US intelligence failed to foresee North Korea's nuclear strides

At the start of Donald Trump's presidency, US intelligence agencies told the new administration that while North Korea had built the bomb, there was still ample time — upward of four years — to slow or stop its development of a missile capable of hitting a US city with a nuclear warhead. 

The North's young leader, Kim Jong Un, faced a range of troubles, they assured the new administration, giving Trump time to explore negotiations or pursue countermeasures. One official who participated in the early policy reviews said estimates suggested Kim would be unable to strike the continental United States until 2020, perhaps even 2022. 

Kim tested eight intermediate-range missiles in 2016, but seven blew up on the pad or shattered in flight — which some officials attributed partly to a US sabotage program accelerated by President Barack Obama. And while the North had carried out five underground atomic tests, the intelligence community estimated that it remained years away from developing a more powerful type of weapon known as a hydrogen bomb.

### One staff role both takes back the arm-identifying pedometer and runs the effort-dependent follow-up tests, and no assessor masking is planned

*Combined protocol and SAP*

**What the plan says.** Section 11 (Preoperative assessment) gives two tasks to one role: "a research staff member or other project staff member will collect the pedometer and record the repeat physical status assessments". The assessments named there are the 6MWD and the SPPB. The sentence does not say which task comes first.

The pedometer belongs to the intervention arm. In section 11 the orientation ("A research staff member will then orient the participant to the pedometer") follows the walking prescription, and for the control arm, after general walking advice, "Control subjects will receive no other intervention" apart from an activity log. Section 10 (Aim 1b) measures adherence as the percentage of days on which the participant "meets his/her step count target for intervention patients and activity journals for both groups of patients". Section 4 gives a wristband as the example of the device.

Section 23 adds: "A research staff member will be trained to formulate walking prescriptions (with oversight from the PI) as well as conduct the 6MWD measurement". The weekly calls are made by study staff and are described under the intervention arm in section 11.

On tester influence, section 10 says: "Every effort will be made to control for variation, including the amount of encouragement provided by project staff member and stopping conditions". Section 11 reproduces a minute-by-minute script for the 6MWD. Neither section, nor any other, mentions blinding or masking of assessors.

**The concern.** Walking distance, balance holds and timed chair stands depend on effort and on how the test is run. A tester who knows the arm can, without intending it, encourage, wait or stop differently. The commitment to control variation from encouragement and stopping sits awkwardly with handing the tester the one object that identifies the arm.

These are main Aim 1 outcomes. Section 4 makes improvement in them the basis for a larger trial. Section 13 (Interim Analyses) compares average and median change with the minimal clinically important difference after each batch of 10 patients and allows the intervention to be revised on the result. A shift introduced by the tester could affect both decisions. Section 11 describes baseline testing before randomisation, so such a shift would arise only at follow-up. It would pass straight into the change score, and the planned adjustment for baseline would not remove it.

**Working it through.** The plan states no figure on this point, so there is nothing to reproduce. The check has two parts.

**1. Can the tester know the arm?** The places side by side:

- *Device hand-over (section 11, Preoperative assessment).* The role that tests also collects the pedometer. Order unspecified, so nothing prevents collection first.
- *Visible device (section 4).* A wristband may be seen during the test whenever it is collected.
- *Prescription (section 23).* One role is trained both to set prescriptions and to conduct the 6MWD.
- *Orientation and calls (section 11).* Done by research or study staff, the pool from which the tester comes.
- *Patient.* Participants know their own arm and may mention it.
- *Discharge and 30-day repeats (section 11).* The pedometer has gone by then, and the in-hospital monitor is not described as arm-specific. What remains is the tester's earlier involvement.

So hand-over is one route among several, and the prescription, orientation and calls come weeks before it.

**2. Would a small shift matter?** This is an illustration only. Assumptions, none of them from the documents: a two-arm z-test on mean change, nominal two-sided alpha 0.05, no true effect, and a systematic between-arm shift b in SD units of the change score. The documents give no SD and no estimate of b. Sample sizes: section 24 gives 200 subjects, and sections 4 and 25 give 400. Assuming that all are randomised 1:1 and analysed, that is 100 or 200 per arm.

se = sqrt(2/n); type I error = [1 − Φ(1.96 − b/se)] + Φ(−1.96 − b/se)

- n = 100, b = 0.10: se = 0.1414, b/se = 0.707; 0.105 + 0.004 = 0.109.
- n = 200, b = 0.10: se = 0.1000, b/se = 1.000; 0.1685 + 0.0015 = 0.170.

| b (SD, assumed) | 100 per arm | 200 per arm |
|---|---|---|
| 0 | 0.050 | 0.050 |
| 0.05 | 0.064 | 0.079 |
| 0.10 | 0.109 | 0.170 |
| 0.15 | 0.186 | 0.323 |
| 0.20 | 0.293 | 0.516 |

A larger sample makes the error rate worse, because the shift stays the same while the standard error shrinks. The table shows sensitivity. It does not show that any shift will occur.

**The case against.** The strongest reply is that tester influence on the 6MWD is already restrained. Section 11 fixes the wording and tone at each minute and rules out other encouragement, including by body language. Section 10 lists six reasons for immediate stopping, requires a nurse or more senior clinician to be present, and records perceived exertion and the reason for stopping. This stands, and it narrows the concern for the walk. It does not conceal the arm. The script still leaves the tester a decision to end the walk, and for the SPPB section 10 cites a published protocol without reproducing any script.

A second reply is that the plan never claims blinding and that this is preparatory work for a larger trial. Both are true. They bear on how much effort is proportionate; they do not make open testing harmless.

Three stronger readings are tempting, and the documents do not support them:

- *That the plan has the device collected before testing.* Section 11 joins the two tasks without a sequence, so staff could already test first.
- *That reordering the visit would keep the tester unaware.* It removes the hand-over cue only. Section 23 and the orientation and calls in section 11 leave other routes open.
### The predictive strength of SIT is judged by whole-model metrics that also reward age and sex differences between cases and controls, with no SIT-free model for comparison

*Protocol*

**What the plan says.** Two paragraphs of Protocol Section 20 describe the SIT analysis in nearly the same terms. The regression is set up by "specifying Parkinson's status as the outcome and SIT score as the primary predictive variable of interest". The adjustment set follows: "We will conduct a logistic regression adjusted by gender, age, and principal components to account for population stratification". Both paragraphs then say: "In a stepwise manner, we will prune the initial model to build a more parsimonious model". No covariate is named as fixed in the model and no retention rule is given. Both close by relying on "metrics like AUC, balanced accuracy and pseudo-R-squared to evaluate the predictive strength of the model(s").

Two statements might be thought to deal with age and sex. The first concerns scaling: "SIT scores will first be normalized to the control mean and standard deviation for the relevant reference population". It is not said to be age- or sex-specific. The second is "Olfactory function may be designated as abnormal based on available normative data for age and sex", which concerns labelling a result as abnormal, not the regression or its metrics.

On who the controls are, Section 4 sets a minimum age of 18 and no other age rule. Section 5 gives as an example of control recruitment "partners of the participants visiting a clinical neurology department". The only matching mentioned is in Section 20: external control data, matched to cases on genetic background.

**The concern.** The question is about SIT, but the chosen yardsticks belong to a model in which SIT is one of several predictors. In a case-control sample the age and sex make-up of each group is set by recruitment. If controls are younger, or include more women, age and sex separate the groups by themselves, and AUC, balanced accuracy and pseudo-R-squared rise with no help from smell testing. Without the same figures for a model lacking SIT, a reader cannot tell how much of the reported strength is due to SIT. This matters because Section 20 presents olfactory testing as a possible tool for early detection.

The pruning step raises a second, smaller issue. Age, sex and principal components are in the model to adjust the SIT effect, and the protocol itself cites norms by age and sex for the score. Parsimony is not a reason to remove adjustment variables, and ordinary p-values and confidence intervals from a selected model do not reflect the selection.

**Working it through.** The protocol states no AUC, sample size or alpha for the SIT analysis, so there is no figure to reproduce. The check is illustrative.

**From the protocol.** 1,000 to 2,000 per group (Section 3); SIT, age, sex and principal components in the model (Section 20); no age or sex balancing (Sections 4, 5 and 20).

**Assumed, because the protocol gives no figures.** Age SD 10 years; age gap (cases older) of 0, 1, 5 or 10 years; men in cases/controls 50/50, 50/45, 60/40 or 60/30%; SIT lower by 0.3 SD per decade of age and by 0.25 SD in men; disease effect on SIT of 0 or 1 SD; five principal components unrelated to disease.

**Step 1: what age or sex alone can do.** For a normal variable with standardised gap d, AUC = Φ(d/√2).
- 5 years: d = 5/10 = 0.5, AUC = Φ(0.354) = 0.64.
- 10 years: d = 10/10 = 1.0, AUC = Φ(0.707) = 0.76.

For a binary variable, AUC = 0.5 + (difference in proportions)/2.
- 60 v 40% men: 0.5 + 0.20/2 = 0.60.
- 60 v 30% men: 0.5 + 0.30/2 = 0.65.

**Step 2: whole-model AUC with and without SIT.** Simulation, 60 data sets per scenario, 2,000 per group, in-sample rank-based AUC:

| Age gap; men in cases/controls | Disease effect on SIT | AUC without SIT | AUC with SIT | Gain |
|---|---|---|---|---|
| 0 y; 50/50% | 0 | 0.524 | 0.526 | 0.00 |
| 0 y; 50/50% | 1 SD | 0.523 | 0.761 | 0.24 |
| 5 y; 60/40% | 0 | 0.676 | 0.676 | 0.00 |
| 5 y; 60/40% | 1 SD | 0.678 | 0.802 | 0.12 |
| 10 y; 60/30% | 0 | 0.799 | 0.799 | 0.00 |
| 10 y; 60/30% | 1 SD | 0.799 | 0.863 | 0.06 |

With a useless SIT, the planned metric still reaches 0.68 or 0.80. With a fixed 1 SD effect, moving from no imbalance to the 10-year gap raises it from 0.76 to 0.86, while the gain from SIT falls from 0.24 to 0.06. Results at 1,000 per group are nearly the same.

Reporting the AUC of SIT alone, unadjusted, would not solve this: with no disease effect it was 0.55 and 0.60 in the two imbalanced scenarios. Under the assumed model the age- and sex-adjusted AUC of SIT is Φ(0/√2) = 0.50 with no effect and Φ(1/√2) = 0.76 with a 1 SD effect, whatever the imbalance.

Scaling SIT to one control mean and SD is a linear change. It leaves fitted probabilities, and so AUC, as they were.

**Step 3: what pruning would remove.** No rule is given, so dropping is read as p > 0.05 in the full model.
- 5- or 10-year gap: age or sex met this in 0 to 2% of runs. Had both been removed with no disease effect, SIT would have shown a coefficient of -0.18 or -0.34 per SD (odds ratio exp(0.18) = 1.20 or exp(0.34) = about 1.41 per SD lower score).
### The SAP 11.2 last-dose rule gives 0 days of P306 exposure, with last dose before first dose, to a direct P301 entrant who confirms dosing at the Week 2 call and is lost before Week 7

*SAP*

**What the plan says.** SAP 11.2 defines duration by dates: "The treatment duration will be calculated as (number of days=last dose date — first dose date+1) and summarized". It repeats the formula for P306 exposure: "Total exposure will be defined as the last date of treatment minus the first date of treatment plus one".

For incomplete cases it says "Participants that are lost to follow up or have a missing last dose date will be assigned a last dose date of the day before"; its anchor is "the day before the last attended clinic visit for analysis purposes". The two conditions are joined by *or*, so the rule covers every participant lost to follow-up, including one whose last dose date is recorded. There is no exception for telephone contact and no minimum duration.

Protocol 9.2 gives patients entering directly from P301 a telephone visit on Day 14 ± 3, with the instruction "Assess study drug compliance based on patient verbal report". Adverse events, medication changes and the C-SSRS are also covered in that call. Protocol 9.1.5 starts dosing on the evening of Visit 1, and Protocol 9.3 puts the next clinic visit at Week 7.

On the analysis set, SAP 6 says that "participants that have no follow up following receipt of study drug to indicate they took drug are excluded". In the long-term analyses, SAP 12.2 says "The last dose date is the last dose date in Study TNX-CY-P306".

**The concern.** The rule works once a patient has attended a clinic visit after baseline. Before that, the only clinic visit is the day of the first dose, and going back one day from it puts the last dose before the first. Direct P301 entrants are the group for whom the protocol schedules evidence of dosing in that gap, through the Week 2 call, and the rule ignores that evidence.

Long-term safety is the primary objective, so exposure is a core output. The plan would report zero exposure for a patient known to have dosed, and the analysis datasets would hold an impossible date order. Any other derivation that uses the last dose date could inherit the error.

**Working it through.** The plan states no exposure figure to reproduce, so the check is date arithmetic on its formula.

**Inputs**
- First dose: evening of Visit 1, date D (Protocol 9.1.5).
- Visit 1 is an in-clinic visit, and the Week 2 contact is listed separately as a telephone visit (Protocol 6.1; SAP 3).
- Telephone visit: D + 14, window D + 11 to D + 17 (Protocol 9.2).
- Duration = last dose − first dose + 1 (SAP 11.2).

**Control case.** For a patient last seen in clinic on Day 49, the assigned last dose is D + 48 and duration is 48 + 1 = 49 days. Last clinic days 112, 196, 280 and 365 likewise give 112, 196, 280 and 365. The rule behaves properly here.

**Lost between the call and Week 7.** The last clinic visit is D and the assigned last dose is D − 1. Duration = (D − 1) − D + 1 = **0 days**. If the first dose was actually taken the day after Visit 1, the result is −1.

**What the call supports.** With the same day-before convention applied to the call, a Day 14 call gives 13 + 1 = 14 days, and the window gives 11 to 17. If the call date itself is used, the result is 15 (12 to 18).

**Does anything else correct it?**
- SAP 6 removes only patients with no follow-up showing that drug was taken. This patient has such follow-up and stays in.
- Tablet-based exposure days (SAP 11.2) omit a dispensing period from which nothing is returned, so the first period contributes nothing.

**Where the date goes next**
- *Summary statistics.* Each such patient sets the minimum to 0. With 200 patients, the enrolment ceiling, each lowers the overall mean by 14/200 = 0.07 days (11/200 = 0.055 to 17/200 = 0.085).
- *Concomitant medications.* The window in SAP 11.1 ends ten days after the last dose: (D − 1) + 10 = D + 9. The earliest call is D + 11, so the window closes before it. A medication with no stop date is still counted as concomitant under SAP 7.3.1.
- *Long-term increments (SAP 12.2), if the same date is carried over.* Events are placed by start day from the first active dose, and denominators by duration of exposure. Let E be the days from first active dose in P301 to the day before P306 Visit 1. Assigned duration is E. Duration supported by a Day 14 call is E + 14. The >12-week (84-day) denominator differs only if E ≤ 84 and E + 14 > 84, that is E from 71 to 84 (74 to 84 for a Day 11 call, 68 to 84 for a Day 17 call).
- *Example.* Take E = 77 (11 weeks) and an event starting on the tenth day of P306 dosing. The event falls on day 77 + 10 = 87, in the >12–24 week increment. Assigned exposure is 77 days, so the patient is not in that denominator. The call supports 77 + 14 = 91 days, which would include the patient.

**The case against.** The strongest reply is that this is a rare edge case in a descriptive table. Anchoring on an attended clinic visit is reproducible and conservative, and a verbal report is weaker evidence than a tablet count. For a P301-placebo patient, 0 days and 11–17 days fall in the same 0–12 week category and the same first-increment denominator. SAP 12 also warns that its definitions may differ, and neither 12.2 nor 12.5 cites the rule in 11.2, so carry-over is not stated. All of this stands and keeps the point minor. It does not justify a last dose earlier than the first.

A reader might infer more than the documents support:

Within months, those comforting assessments looked wildly out of date. 

At a speed that caught US intelligence officials off guard, Kim rolled out new missile technology and in quick succession demonstrated ranges that could reach Guam, then the West Coast, then Washington. 


 

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